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Acetal derivatives formed when a monosaccharide reacts with an alcohol in the presence of an acid catalyst are called glycosides. This reaction is illustrated for glucose and methanol in the diagram below. In naming of glycosides, the "ose" suffix of the sugar name is replaced by "oside", and the alcohol group name is placed first. As is generally true for most acetals, glycoside formation involves the loss of an equivalent of water. The diether product is stable to base and alkaline oxidants such as Tollen's reagent. Since acid-catalyzed aldolization is reversible, glycosides may be hydrolyzed back to their alcohol and sugar components by aqueous acid.

The anomeric methyl glucosides are formed in an equilibrium ratio of 66% alpha to 34% beta. From the structures in the previous diagram, we see that pyranose rings prefer chair conformations in which the largest number of substituents are equatorial. In the case of glucose, the substituents on the beta-anomer are all equatorial, whereas the C-1 substituent in the alpha-anomer changes to axial. Since substituents on cyclohexane rings prefer an equatorial location over axial (methoxycyclohexane is 75% equatorial), the preference for alpha-glycopyranoside formation is unexpected, and is referred to as the anomeric effect.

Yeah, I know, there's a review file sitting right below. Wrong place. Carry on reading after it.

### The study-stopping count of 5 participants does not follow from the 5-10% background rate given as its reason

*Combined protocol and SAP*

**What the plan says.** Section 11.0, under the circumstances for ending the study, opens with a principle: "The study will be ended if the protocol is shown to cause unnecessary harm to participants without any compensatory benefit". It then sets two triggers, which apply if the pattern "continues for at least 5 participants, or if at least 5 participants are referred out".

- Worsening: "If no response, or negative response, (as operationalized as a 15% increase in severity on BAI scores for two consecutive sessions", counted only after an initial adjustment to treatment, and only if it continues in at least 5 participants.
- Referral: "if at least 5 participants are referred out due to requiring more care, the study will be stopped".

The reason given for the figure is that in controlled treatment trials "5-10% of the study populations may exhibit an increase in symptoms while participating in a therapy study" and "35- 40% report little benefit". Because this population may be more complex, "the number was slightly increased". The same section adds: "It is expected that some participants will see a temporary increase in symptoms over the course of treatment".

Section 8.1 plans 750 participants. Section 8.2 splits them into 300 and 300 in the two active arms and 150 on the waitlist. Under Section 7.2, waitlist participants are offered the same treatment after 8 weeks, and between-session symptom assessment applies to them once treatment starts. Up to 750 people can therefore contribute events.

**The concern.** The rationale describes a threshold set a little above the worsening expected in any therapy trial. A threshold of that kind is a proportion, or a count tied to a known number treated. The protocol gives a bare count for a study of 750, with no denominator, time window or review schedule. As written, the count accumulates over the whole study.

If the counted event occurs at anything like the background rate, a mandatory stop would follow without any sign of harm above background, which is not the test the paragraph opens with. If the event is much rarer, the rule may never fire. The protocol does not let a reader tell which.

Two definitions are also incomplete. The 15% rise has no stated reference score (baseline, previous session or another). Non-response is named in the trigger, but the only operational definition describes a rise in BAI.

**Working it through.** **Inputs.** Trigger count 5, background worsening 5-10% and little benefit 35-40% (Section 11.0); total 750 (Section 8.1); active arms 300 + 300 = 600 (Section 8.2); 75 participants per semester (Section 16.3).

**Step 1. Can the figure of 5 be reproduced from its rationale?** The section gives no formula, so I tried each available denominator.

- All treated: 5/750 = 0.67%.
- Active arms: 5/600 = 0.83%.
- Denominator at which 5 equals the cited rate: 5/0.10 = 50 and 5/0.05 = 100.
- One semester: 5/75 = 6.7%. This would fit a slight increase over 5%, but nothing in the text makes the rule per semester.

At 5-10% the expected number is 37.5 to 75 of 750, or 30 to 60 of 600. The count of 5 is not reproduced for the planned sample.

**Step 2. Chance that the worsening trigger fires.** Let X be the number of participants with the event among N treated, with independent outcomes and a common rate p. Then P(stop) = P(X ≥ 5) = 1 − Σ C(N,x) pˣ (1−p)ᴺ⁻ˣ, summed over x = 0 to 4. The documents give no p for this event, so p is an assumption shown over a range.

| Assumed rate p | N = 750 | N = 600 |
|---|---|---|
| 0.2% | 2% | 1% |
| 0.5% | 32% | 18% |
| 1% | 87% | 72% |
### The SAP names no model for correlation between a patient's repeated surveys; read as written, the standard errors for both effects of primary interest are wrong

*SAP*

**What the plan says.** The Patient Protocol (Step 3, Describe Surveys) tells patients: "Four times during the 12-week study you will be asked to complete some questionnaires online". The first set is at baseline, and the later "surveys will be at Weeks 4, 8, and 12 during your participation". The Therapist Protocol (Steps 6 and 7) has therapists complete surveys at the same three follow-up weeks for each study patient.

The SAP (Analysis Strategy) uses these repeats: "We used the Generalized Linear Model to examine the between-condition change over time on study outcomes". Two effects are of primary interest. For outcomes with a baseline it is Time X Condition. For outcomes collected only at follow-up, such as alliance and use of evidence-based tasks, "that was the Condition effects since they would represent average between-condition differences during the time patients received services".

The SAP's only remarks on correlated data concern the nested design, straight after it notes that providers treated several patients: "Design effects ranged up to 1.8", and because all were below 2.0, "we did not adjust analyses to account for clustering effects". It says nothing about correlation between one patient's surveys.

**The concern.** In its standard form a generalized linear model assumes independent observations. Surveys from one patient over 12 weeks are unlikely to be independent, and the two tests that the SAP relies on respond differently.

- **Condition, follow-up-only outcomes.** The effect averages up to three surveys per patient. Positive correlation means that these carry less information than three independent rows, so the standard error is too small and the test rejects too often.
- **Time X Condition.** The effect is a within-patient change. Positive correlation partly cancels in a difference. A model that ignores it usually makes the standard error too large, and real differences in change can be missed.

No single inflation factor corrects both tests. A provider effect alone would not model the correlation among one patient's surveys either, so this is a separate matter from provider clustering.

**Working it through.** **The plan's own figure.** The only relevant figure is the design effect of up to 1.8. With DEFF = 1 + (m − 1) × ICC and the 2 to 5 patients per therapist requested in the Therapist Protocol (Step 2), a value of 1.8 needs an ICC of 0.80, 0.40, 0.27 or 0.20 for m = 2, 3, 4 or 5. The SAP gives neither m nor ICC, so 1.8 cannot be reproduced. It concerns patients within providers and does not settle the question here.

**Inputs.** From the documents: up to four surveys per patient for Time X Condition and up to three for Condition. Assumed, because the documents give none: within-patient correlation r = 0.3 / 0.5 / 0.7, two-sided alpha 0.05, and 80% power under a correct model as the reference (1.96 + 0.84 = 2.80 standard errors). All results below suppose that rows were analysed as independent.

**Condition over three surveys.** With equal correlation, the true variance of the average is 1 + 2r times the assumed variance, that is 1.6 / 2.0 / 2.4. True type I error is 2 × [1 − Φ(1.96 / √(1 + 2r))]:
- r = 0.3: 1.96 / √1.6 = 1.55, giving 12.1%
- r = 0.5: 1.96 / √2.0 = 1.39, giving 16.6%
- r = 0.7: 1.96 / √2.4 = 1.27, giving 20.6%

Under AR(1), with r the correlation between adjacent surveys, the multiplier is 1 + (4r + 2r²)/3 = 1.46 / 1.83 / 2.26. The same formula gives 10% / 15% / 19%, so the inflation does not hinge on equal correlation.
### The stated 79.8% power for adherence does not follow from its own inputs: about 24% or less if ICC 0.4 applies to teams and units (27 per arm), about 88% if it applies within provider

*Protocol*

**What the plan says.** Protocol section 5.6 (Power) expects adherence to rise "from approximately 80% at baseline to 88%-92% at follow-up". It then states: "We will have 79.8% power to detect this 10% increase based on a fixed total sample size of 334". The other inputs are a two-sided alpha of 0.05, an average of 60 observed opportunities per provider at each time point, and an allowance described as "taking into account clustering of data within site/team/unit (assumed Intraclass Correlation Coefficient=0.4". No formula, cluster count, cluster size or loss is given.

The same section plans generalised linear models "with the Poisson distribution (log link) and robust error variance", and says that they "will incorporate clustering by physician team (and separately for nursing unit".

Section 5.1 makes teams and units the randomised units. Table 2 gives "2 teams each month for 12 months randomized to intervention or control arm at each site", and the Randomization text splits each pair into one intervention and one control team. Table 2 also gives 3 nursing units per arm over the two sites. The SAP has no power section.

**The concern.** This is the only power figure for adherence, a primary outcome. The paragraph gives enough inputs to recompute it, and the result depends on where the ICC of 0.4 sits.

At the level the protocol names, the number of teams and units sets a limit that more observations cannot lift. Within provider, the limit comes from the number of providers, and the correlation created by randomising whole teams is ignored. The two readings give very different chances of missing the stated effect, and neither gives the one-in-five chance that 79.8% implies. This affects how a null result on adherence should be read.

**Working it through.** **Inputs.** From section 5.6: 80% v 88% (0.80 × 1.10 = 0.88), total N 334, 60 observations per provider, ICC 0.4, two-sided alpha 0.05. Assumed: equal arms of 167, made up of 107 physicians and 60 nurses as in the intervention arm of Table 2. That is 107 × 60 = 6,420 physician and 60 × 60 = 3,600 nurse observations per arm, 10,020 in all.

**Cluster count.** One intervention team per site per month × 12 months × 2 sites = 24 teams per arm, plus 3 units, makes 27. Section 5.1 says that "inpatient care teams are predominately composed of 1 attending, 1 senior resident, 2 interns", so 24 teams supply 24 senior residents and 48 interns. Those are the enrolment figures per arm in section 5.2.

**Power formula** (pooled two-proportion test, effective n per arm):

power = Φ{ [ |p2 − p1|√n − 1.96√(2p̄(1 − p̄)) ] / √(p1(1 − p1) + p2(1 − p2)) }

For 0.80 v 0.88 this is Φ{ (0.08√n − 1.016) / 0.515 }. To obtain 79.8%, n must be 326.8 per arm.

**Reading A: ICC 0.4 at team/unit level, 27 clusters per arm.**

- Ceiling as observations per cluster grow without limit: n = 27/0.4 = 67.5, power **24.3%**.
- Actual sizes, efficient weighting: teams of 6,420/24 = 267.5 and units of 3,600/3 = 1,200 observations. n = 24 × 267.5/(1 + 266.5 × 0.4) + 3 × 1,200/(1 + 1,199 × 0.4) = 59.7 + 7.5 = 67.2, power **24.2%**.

Glycosides abound in biological systems. By attaching a sugar moiety to a lipid or benzenoid structure, the solubility and other properties of the compound may be changed substantially. Because of the important modifying influence of such derivatization, numerous enzyme systems, known as glycosidases, have evolved for the attachment and removal of sugars from alcohols, phenols and amines. Chemists refer to the sugar component of natural glycosides as the glycon and the alcohol component as the aglycon.

Two examples of naturally occurring glycosides and one example of an amino derivative are displayed above. Salicin, one of the oldest herbal remedies known, was the model for the synthetic analgesic aspirin. A large class of hydroxylated, aromatic oxonium cations called anthocyanins provide the red, purple and blue colors of many flowers, fruits and some vegetables. Peonin is one example of this class of natural pigments, which exhibit a pronounced pH color dependence. The oxonium moiety is only stable in acidic environments, and the color changes or disappears when base is added. The complex changes that occur when wine is fermented and stored are in part associated with glycosides of anthocyanins. Finally, amino derivatives of ribose, such as cytidine play important roles in biological phosphorylating agents, coenzymes and information transport and storage materials.


Prof. Steven Farmer (Sonoma State University)

William Reusch, Professor Emeritus (Michigan State U.), Virtual Textbook of Organic Chemistry